Tebibyte: Ubit's bubad bubecubause ubit mubakes yubou subound lubike Mubushmubouth.
    • I'm no linguist but the notion of anything that resembles a Tera binary byte doesn't compute all that well.
    • I think the only place you need to use it is in the abbreviations, there KiB vs KB is sort of useful
      • Yeah, but now the problem is that KB is now ambiguous - it could either be 1000 bytes, or it could be 1024. Before anyone mentions HDD manufacturers, it isn't ambiguous there, either. 1 KB is 1000 bytes, yeah that's because they're fleecing you, it sucks but oh well.

        I just hate the mindset that comes up with all of this stuff, it reeks of the sort of person who alphabetises everything and writes into newspapers to complain that they misused the apostrophe one time on one page. I mean for god's sake, take
        • They're only fleecing you if you keep on insisting that 1 KB is 1024 bytes. If you define that 1 KB is 1 billion bytes, then they are are really fleecing you. The only reason that 1024 was used as the size of a KB was because it was much easier, not because we were trying to standardize things, or because it made things simpler to understand. It completely went against all the other standards, just because it made the code a little simpler to write.
          • Re: (Score:3, Funny)

            by sconeu ( 64226 )
            If you define that 1 KB is 1 billion bytes, then they are are really fleecing you

            I'd say that i fyou define that 1KB is 1 billion bytes, then you've got bigger problems than the marketing departments of drive manufacturers.
    • by JustinOpinion ( 1246824 ) on Tuesday May 06, 2008 @02:36PM (#23315072)

      Of course, in this case you have to balance the confusion stemming from the Tera in IT context meaning 1024 in some cases.
      It's worse than that. According to SI prefixes, "Tera" should mean 10^12 (1,000,000,000,000), but in common usage applied to computers it sometimes means 2^40 (1,099,511,627,776). But it also sometimes means "1024 Giga", where the Giga could be using either convention (and, for all you know, the "Mega" implied within could have been computed using either convention). So you can get a gradient of "mixed numbers" that conform to neither standard. You might say that only a non-professional would make such a stupid mistake... but on the other hand, if you see a column of numbers listed in "Gigabytes" and you want to convert them to Terabytes, what conversion factor would you use? How would you know what conversion factor the previous author had used? How could you guarantee that you were doing it right? Would you be able to confidently convert it into an exact number of bytes?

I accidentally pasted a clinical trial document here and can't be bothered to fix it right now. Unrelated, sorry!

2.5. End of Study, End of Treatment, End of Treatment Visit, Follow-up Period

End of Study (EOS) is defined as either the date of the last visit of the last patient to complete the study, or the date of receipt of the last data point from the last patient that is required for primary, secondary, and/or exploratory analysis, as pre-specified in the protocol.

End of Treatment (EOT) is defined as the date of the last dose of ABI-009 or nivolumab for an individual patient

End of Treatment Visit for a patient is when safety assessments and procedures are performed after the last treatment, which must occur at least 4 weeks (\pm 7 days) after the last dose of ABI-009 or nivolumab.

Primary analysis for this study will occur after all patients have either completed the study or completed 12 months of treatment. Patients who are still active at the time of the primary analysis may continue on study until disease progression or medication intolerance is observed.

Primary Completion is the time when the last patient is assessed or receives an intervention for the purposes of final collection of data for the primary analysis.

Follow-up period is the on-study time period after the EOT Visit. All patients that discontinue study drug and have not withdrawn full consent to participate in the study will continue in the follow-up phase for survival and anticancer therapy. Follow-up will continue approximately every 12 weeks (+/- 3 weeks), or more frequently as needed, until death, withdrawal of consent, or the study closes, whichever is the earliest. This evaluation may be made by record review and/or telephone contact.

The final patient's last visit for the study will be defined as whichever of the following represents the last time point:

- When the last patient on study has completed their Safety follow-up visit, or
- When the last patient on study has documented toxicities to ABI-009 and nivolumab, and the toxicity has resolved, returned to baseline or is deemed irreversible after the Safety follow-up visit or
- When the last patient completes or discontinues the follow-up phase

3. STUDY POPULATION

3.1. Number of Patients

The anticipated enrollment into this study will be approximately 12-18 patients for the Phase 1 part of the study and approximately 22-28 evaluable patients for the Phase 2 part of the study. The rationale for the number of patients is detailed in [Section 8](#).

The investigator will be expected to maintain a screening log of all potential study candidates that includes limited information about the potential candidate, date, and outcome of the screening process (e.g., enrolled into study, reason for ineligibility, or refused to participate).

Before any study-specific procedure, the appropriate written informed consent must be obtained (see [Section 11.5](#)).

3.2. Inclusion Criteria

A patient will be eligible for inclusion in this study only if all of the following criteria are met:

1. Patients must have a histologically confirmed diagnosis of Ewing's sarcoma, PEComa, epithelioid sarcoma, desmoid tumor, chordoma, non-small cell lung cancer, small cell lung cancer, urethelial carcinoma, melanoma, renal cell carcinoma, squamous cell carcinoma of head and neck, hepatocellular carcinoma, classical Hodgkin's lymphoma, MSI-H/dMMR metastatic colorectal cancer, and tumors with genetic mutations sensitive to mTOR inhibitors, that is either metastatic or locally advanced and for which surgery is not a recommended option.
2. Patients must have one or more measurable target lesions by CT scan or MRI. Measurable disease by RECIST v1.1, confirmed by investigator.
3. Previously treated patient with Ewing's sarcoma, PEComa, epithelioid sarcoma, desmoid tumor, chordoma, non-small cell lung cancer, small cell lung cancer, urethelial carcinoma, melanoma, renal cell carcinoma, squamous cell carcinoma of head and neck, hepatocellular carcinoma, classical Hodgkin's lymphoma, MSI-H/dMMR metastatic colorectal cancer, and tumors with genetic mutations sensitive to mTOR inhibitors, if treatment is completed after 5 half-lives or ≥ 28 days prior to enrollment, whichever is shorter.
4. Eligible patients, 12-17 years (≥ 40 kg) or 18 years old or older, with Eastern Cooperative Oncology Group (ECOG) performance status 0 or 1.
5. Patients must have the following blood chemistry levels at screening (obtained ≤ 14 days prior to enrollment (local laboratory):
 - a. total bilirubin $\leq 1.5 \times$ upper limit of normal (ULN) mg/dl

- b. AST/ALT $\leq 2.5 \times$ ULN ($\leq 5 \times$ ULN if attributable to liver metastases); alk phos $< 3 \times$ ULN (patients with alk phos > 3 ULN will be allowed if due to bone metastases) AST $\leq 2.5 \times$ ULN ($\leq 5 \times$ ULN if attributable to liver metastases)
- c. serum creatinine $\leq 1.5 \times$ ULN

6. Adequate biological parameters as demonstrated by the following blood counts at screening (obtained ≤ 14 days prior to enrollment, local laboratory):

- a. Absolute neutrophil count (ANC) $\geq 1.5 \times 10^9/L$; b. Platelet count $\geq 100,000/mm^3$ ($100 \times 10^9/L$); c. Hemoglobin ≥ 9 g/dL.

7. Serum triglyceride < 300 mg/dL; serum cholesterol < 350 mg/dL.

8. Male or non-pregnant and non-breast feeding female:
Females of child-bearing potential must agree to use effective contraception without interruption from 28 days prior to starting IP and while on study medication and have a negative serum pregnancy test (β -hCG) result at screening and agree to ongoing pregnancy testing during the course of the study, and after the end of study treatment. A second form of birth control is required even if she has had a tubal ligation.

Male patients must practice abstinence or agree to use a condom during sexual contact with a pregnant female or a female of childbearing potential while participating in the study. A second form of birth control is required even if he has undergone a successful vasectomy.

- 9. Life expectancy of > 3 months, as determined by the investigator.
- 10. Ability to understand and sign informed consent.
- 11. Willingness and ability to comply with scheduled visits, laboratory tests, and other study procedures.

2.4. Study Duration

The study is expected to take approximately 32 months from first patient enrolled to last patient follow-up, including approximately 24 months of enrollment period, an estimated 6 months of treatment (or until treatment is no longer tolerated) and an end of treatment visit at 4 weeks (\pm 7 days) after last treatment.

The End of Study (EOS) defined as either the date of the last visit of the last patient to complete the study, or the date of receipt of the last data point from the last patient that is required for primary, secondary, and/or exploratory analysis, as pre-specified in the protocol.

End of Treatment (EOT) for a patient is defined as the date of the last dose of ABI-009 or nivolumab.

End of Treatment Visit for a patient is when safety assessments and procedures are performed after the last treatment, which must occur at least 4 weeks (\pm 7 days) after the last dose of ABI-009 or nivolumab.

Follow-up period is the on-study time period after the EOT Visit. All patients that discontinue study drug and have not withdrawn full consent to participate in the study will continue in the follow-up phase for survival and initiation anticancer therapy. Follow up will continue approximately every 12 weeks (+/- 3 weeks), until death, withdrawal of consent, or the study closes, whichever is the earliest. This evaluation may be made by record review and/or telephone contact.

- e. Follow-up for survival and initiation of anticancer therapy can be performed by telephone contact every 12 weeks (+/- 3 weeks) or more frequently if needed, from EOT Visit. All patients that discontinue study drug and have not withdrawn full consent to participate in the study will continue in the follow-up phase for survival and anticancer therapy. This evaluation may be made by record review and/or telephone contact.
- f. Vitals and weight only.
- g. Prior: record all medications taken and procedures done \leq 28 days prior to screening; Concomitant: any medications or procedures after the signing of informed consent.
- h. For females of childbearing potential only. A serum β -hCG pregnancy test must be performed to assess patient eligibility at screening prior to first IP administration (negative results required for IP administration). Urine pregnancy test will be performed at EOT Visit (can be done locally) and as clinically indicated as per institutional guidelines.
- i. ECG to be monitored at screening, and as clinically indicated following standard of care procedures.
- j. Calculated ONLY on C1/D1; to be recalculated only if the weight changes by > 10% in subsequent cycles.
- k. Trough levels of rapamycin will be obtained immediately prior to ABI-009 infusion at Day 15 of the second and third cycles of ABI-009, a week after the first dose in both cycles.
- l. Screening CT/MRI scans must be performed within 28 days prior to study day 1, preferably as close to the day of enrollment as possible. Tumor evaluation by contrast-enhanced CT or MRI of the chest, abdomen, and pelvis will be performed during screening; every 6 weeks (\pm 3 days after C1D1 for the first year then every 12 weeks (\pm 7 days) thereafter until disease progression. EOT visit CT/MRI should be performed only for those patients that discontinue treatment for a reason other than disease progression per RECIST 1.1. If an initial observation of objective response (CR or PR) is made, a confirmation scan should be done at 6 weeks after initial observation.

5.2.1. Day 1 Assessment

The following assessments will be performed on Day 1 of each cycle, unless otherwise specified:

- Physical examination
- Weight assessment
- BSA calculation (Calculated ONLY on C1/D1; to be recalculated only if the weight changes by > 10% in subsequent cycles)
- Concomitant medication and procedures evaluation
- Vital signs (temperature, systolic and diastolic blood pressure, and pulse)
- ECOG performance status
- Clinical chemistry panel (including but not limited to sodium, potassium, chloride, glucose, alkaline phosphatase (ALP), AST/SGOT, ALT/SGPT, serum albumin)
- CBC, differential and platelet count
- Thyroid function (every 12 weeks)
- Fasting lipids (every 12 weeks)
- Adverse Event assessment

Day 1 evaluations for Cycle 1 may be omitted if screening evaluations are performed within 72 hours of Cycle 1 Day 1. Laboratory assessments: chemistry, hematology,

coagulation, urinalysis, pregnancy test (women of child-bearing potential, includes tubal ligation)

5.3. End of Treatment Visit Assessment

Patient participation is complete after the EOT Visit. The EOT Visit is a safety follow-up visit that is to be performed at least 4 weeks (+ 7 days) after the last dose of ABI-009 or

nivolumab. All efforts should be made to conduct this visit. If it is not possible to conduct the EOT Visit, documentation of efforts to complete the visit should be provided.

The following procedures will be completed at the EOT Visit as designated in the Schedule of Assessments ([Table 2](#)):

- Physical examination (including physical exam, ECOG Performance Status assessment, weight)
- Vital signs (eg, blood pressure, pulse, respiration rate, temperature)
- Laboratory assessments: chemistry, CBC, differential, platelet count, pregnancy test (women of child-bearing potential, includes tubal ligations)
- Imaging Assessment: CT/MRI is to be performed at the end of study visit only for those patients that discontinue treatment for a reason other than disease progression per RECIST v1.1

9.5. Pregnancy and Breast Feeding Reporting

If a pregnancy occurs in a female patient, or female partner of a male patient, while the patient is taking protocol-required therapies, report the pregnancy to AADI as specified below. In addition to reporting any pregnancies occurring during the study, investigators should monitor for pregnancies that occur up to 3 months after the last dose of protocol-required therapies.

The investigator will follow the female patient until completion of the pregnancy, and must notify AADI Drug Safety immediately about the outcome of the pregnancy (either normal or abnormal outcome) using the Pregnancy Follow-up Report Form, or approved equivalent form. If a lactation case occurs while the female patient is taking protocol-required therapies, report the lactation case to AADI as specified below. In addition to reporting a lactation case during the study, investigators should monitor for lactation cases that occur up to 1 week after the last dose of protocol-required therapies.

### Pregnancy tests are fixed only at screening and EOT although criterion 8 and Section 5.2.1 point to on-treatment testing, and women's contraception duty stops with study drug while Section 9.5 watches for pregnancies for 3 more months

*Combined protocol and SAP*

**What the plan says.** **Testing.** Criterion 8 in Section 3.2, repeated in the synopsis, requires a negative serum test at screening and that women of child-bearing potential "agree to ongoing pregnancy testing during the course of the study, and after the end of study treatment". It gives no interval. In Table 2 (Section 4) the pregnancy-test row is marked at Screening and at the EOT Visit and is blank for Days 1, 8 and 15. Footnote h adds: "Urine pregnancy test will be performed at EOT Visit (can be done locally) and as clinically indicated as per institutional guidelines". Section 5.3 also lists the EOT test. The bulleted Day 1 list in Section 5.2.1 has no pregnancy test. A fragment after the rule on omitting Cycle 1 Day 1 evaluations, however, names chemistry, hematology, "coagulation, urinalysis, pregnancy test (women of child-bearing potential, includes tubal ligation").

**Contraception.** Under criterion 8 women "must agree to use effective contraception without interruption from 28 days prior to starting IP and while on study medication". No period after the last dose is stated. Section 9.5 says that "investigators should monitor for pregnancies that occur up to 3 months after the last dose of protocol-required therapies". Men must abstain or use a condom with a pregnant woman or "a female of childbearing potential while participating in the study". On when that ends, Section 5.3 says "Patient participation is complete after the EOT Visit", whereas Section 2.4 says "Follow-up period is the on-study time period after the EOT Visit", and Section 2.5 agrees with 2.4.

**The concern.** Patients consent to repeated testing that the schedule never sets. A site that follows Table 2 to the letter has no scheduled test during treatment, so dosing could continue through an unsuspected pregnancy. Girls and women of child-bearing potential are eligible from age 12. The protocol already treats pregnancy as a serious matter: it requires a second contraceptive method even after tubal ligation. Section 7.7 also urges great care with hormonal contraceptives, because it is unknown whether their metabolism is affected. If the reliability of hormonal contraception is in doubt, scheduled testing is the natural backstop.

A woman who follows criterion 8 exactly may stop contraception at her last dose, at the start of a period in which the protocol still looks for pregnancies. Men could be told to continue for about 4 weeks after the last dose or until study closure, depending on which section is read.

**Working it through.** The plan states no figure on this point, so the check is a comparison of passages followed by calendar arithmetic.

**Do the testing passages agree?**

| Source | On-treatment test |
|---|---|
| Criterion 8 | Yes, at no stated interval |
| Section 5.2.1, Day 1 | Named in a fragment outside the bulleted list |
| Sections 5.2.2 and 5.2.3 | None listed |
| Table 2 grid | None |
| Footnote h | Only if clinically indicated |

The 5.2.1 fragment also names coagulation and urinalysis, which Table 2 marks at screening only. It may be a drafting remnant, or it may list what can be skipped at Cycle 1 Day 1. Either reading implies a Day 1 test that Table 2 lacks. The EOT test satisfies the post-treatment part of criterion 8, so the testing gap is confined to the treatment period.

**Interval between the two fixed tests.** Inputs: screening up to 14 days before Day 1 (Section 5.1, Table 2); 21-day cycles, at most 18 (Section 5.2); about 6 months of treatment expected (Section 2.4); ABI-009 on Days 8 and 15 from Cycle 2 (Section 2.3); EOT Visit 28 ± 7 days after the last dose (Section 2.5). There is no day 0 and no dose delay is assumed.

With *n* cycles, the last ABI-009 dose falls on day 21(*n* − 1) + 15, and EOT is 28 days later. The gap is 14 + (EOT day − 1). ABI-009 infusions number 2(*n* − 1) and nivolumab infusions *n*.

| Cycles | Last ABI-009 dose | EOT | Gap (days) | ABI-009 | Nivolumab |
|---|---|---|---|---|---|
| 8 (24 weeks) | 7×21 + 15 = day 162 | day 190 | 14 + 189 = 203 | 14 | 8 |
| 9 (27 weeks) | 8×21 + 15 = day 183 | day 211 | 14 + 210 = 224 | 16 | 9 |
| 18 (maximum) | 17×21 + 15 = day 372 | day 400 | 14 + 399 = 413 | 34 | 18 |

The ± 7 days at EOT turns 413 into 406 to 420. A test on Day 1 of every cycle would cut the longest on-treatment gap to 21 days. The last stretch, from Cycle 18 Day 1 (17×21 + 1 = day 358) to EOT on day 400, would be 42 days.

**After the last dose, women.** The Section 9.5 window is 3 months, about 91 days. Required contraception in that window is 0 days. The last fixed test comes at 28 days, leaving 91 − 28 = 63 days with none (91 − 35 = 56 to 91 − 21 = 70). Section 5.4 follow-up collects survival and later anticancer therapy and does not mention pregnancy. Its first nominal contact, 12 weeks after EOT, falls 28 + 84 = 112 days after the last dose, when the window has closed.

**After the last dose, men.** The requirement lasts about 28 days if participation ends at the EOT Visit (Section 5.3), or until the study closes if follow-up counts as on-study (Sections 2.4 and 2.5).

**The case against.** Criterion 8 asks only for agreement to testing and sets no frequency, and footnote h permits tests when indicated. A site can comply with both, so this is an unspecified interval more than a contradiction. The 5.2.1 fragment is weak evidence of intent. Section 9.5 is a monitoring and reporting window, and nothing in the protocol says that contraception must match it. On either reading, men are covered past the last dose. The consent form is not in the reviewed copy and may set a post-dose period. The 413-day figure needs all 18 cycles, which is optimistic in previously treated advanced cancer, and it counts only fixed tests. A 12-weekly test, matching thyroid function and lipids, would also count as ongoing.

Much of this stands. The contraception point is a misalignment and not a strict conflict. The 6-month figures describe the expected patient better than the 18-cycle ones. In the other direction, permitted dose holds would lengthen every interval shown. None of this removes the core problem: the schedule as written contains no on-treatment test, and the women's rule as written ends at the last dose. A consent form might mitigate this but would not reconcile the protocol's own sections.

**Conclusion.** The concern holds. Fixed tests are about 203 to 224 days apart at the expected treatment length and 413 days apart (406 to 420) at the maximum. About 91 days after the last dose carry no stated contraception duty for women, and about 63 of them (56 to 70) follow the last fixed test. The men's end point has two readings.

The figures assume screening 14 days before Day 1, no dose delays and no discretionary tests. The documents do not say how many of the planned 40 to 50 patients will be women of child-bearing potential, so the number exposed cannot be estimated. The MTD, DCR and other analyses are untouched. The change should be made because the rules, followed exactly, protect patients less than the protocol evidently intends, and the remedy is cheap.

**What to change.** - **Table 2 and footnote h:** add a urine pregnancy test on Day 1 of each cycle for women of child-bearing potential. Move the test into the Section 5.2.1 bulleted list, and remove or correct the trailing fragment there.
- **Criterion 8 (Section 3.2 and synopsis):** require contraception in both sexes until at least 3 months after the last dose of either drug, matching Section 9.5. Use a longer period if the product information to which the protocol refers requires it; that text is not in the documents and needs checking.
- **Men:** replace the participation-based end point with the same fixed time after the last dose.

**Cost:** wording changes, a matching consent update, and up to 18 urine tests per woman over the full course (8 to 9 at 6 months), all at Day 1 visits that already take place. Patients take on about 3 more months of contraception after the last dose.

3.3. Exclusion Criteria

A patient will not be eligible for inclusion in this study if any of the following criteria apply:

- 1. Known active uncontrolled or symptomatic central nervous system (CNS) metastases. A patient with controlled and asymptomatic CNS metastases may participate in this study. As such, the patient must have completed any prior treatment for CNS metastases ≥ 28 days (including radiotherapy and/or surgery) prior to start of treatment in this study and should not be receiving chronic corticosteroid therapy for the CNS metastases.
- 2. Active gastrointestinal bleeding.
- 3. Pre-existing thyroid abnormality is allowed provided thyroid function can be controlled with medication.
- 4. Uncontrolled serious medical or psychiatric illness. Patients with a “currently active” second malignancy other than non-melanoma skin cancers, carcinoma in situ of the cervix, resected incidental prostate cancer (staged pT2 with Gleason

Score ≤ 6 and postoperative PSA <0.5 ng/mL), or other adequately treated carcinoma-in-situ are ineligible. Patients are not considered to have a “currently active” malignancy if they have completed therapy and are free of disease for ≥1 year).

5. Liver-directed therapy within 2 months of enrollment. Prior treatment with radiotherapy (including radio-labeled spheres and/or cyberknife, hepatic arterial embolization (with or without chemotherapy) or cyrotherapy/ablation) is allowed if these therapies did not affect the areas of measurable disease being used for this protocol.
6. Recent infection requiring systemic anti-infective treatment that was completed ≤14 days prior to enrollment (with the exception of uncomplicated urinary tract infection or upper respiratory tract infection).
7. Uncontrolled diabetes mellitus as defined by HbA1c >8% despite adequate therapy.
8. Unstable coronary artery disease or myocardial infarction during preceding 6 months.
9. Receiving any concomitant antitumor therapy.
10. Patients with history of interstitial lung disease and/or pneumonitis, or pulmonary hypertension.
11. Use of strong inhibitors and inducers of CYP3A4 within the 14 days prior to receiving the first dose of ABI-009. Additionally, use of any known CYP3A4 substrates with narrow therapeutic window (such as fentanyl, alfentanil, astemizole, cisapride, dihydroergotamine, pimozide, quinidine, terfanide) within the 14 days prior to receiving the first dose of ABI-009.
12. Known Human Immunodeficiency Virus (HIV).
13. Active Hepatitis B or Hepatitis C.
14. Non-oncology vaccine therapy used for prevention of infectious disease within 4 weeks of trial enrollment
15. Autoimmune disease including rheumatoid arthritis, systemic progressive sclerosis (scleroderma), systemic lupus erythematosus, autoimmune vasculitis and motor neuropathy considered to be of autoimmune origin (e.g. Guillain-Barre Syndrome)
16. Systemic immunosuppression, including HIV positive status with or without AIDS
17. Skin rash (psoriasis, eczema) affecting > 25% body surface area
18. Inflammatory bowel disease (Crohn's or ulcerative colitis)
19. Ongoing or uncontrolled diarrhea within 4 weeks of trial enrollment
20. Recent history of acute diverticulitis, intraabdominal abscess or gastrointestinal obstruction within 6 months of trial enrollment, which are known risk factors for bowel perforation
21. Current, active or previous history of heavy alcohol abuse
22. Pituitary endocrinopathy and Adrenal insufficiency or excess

Personally, I think the whole thing is a mess, and computer professionals should be working harder to enforce a consistent scheme. Unfortunately, only a minority of computer professionals seem interested in changing the status quo confusion.

      Maybe a linguist can pitch in to explain why tebibyte sounds so awful?
      I'm no linguist, but I don't think "Tebibyte" sounding silly is the real problem. I admit that I laughed when I first heard the binary prefixes. They sound lame. But who cares? "Quark" was silly when it was first coined. So was "Yahoo" and "Google" and "Linux" and "WYSIWYG" and "SCSI" and "Drupal" and so on... Silly names become second-nature once they are used enough.

      I think the real problem is that people, inherently, are loathe to change. They are more apt to come up with rationalizations and justifications for doing things "the old way" rather than put in the work to learn (and code!) a new system. Sorry if this sounds harsh, but I find the people who say the binary prefixes "sound dumb" or say that "the current (inconsistent)* system works fine" are just coming up with excuses to avoid doing the work to use a properly consistent standard/notation.

      Maybe you're right, and that if the new prefixes had sounded "cooler", then adoption would have been faster... but I'm not so sure. Even if true, it doesn't absolve any of us for allowing the confusion to persist: cool or not, we (geeks especially!) should have the discipline to use proper standards.

      * The current system can be roughly described as: SI prefixes are powers of 10 everywhere except in computer science, when they become powers of 2. But only when referring to memory, and some data structure sizes, but not when referring to transmission rates or disk space (unless it's a flash drive, sometimes), and other kinds of data structures.
    • It really didn't start out that complicated, but it's the manufacturers who keeps F*ing it up because they are trying to stretch the numbers. I think it's the consumers who are the victims in this.

      Hard drives have the MiB-MB problem because manufacturers wanted to be able to say 60GB instead of 54GB. When you buy a monitor, you have look for viewable size in much smaller print. Then there is the dithering you hear about on modern LCDs. I've also heard that early monitors were measured by their horizonta